Past the grove of cypress trees Walter—he had been playing king of the mountain—saw the white truck, and he knew it for what it was. He thought, That’s the abortion truck. Come to take some kid in for a postpartum down at the abortion place.
And he thought, Maybe my folks called it. For me.
He ran and hid among the blackberries, feeling the scratching of the thorns but thinking, It’s better than having the air sucked out of your lungs. That’s how they do it; they perform all the P. P.s [post-partum abortions] on all the kids there at the same time. They have a big room for it. For the kids that nobody wants.
1. Philip K. Dick, “The Pre-Persons” (1974). Available in The Eye of the Sibyl and Other Classic Stories. (New York: Citadel Press, 1987), 275-296.
In 1973, the Roe v Wade decision inspired Philip K. Dick to envision a world where children were unwanted and adults were free to alleviate their unwanted burdens with the help of the “County Facility.” In his short story, “The Pre-Persons,” Dick tells the story of Walter, the twelve-year-old boy who is traumatized by the thought that his parents did not want him. All around him, he knows children by name who have been taken, kicking and screaming, by the van. Fully legal, these children have the life sucked out of them, all because the parents did not want them.
Through the use of dystopian satire, Dick shows what happens when children are unwanted.
To date, white vans are not circling cul-de-sacs looking to pick up “the kids nobody wants,” but that doesn’t mean children are any more safe. Planned Parenthood “targets minority neighborhoods” to offer up their unwanted children. Walgreens and CVS just decided to stock its pharmacies with the abortion-inducing pill, mifepristone, so that unwanted pregnancies can end by a pill in the privacy of one’s own home. The Supreme Court of South Carolina just defended abortion by ruling that abortion is protected by the right to privacy. And in 2021, Senate Democrats blocked the passage of the Born-Alive Abortion Survivors Protection Act, while this year 210 voted against a similar bill, which would protect children who have already been born.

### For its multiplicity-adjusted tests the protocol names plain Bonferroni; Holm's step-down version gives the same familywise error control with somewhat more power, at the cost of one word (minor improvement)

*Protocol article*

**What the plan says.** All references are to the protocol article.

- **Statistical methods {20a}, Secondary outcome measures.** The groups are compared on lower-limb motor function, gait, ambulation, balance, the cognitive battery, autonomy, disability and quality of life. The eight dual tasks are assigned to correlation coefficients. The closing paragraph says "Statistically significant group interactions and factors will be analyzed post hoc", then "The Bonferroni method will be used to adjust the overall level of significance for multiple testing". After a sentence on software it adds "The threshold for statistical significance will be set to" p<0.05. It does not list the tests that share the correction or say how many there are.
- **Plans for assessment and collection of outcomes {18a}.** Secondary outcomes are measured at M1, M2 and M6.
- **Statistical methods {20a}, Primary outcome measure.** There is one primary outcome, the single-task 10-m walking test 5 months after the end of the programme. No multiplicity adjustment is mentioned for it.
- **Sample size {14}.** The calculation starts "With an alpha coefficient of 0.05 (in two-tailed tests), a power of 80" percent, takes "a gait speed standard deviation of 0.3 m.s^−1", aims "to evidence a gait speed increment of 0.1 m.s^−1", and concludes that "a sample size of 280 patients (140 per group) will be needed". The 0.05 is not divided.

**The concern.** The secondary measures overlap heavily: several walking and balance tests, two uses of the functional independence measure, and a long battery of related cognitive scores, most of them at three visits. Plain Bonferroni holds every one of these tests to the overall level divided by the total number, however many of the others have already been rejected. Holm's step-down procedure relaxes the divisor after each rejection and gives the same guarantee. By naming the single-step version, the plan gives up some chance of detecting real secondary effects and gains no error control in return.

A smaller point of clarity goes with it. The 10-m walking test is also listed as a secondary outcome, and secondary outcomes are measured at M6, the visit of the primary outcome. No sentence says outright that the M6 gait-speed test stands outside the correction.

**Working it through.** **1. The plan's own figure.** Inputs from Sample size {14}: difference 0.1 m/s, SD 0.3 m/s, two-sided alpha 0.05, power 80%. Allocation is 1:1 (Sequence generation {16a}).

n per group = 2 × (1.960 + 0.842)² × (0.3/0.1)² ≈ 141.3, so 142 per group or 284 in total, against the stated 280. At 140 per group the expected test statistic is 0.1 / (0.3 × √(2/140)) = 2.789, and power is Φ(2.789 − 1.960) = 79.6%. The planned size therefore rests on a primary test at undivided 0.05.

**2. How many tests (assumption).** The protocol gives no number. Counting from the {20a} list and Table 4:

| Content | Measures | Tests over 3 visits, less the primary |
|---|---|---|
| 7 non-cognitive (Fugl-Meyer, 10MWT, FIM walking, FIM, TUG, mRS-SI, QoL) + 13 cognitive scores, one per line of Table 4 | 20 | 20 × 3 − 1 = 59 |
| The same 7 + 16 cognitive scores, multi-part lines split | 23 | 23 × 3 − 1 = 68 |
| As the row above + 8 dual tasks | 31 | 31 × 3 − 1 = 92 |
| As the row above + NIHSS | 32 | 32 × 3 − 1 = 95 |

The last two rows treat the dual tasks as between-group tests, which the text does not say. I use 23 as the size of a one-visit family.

Is our world much different than Walter’s for unwanted children? It doesn’t appear to be. And yet, it’s not just these direct assaults that endanger children, it is the social imaginary behind them. A social imaginary is like a worldview, only with less thought and more feeling. And today, a predominant social imaginary is one that envisions a world unencumbered by children. That is to say, our culture’s images of human flourishing are those without kids. To give one example where childlessness is presented as a blessing, consider the ad campaign by Hilton’s Home 2 Suites.
2. A “social imaginary” is a term coined by Charles Taylor in his heavily-cited A Secular Age. Following Taylor, Kevin Vanhoozer, Hearers and Doers, 8, defines it this way: “The social imaginary is that nest of background assumptions, often implicit, that lead people to feel things as right or wrong, correct or incorrect.”